In the beginning, there was physics. "Physics" describes how matter, energy, space, and time behave and interact with one another. The interplay of these characters in our cosmic drama underlies all biological and chemical phenomena. Hence everything fundamental and familiar to us earthlings begins with, and rests upon, the laws of physics. When we apply these laws to astronomical settings, we deal with physics writ large, which we call astrophysics.
Neil deGrasse Tyson
I am a lifelong lover of form-content interplay, and this book is no exception. As with several of my previous books, I have had the chance to typeset it down to the finest level of detail, and my quest for visual elegance on each page has had countless repercussions on how I phrase my ideas. To some this may sound like the tail wagging the dog, but I think that attention to form improves anyone's writing. I hope that reading this book not only is stimulating intellectually but also is a pleasant visual experience.
Douglas R. Hofstadter
I realized there really is a natural interplay between my spirituality and my creativity. When I enter into a spirit of prayer, I can cultivate a receptive space and actually ask God for creative ideas that will enhance my my praying. Then these creative practices allow me to enter into the spiritual space even more quickly and deeply. The result is a spiraling effect leading to ever-expanding dimensions, encompassing both deeper spirituality and heightened creativity.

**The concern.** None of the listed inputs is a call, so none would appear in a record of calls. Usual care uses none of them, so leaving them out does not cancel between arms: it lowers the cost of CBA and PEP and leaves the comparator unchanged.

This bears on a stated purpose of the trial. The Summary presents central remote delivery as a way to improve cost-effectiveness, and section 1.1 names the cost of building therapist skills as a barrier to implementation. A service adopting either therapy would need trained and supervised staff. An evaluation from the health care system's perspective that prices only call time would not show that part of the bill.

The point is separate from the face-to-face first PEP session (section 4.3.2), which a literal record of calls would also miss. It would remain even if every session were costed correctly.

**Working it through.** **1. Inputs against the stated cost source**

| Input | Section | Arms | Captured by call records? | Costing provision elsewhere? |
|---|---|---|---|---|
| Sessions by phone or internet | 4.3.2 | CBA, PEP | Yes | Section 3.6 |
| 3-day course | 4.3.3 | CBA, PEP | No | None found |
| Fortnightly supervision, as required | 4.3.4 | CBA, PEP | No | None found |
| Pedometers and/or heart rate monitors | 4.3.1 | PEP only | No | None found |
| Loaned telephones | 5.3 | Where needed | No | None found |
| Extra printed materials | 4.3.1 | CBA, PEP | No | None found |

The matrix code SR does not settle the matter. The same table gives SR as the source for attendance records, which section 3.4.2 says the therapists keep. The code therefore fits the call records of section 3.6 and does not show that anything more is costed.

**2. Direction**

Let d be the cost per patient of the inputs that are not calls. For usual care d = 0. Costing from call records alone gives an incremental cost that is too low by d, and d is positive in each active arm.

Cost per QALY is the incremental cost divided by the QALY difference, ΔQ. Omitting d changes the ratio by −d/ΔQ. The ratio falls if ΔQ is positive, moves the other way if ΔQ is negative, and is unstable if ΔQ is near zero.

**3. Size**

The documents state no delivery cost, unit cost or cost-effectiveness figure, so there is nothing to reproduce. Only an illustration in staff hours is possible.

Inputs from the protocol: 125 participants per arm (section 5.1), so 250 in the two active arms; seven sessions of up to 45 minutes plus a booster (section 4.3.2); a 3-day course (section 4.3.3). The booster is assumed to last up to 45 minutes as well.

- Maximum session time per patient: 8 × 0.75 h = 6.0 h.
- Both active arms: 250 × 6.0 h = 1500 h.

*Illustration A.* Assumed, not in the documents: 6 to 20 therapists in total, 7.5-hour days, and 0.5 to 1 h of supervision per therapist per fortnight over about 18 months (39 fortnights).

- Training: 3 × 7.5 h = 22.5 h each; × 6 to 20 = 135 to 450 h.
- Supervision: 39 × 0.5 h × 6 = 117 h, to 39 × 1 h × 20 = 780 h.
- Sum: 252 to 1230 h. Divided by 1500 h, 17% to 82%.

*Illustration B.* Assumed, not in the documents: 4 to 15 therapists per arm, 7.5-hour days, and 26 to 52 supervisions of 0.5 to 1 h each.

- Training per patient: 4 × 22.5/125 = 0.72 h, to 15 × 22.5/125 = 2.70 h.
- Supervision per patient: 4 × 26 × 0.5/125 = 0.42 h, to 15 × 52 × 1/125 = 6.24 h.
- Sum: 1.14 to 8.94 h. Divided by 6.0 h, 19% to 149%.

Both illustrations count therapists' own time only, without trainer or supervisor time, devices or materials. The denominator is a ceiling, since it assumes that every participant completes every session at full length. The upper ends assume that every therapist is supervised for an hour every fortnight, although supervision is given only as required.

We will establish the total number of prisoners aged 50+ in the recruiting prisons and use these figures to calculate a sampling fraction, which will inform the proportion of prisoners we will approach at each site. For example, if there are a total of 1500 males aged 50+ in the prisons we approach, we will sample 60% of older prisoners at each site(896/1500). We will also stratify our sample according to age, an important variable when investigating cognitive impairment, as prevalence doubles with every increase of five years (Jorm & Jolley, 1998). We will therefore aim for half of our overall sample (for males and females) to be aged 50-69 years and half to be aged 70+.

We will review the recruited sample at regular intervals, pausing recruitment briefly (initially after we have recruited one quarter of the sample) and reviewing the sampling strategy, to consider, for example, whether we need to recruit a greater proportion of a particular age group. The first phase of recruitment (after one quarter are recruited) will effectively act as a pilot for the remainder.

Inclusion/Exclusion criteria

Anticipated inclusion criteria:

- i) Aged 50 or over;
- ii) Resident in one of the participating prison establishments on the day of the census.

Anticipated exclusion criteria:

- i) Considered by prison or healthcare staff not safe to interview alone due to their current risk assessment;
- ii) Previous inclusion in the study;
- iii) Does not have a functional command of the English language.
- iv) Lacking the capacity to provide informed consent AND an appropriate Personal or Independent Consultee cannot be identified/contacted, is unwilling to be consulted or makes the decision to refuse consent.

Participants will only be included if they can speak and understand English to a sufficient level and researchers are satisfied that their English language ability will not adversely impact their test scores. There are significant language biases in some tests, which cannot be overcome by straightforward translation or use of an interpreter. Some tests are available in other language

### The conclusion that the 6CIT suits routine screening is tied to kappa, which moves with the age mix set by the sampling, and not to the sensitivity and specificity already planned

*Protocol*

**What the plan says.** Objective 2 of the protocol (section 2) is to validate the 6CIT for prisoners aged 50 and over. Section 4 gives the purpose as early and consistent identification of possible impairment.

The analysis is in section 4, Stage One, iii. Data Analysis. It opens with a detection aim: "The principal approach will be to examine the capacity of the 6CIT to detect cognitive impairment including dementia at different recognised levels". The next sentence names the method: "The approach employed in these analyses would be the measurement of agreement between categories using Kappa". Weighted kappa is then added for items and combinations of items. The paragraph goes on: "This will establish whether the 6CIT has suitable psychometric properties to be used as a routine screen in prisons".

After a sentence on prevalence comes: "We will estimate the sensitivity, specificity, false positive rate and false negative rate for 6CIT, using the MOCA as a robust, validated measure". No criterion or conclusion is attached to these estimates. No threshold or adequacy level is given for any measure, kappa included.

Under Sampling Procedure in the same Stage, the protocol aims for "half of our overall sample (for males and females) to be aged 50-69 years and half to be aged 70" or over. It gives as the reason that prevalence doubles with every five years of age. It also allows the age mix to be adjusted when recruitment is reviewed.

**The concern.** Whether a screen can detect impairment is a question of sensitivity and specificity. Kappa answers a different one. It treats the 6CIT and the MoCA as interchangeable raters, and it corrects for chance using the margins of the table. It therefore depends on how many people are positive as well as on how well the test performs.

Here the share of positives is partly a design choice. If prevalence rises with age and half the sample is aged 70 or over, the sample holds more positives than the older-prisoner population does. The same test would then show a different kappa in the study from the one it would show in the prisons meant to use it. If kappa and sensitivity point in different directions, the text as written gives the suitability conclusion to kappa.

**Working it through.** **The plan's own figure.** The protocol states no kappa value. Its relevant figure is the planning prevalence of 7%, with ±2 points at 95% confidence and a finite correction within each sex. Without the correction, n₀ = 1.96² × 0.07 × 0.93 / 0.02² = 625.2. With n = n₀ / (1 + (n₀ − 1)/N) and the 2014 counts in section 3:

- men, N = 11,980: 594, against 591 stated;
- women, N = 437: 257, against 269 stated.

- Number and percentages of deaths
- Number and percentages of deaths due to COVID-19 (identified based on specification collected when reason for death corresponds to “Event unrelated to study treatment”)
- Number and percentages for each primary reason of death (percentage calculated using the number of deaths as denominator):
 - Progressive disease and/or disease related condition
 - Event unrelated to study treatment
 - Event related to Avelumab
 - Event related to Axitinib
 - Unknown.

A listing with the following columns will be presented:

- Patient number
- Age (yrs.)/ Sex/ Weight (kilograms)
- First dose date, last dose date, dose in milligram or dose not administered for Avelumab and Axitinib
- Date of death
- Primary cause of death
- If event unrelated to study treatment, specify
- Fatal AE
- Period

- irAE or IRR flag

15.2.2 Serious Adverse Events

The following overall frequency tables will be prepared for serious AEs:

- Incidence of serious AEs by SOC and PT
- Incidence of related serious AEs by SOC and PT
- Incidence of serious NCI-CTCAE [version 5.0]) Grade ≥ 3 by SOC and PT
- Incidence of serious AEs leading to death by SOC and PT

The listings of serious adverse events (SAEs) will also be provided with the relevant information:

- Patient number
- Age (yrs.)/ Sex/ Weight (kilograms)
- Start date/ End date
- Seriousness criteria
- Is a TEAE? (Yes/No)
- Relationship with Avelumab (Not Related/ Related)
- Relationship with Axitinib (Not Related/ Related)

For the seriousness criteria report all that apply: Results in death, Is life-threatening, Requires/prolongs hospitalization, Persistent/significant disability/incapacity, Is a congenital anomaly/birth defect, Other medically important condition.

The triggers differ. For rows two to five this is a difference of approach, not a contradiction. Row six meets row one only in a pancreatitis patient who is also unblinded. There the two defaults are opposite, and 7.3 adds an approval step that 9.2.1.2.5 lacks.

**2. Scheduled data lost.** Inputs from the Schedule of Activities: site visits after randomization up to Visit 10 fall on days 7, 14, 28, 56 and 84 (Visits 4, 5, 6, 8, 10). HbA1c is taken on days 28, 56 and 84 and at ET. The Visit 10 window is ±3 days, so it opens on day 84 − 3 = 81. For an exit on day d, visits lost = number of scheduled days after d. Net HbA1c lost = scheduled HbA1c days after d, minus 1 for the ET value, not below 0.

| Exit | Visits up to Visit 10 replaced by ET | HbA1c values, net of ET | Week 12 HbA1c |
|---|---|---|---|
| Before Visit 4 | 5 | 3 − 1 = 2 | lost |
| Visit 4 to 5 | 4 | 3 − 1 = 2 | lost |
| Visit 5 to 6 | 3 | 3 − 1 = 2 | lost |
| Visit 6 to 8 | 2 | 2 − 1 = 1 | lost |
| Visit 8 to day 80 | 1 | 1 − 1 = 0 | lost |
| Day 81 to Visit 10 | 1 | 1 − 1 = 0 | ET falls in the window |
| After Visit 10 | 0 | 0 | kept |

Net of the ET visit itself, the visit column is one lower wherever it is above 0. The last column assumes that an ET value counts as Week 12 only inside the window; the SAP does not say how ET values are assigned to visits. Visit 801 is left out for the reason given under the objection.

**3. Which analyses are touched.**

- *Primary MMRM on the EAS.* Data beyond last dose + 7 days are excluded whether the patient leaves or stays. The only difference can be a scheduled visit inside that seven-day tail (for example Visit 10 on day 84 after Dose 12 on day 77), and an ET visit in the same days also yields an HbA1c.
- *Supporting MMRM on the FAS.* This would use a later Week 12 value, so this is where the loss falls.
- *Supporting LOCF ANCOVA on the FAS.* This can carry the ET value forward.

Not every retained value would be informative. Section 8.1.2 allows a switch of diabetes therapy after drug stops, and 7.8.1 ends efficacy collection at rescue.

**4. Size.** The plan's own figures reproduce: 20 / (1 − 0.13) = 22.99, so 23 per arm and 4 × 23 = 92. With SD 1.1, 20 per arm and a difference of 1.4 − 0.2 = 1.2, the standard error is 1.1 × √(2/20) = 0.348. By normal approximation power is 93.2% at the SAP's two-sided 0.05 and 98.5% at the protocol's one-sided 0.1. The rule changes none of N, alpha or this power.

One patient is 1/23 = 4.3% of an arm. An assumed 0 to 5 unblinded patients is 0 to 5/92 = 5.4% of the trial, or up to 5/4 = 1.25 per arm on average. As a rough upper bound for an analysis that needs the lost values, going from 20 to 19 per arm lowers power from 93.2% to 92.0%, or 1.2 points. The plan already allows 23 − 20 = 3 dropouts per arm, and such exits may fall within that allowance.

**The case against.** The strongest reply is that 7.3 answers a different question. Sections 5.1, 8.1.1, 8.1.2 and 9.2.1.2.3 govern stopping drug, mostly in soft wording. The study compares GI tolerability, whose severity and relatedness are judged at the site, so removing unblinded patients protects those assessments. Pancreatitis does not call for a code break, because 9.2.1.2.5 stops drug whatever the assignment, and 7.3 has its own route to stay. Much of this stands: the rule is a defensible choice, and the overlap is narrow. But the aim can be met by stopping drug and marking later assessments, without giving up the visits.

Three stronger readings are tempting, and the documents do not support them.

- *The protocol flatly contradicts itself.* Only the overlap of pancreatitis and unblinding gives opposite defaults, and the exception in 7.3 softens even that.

What sets worlds in motion is the interplay of differences, their attractions and repulsions. Life is plurality, death is uniformity. By suppressing differences and pecularities, by eliminating different civilizations and cultures, progress weakens life and favors death. The ideal of a single civilization for everyone, implicit in the cult of progress and technique, impoverishes and mutilates us. Every view of the world that becomes extinct, every culture that disappears, diminishes a possibility of life
Elizabeth Turnage is a woman of grit and grace who lives into the stories of those who join her in this odd journey of seeking God. She honors the complexity of life without ever losing sight of the simple glory of the cross. Her grasp of the mundane and miraculous and their interplay gives a depth and honesty to her story that tugs at the heart and gives us hope our story can matter. Her book will be a clarion call to bring our broken, holy, troubled, and glorious life to the author of all stories: Jesus.
Dan B. Allender
Marcel Duchamp, one of this century's pioneers, moved his work through the retinal boundaries which had been established with Impressionism into a field where language, thought and vision act upon one another. There it changed form through a complex interplay of new mental and physical materials, heralding many of the technical, mental and visual details to be found in more recent art.. ..He declared that he wanted to kill art ("for myself") but his persistent attempts to destroy frames of reference altered our thinking, established new units of thought, a "new thought for that object".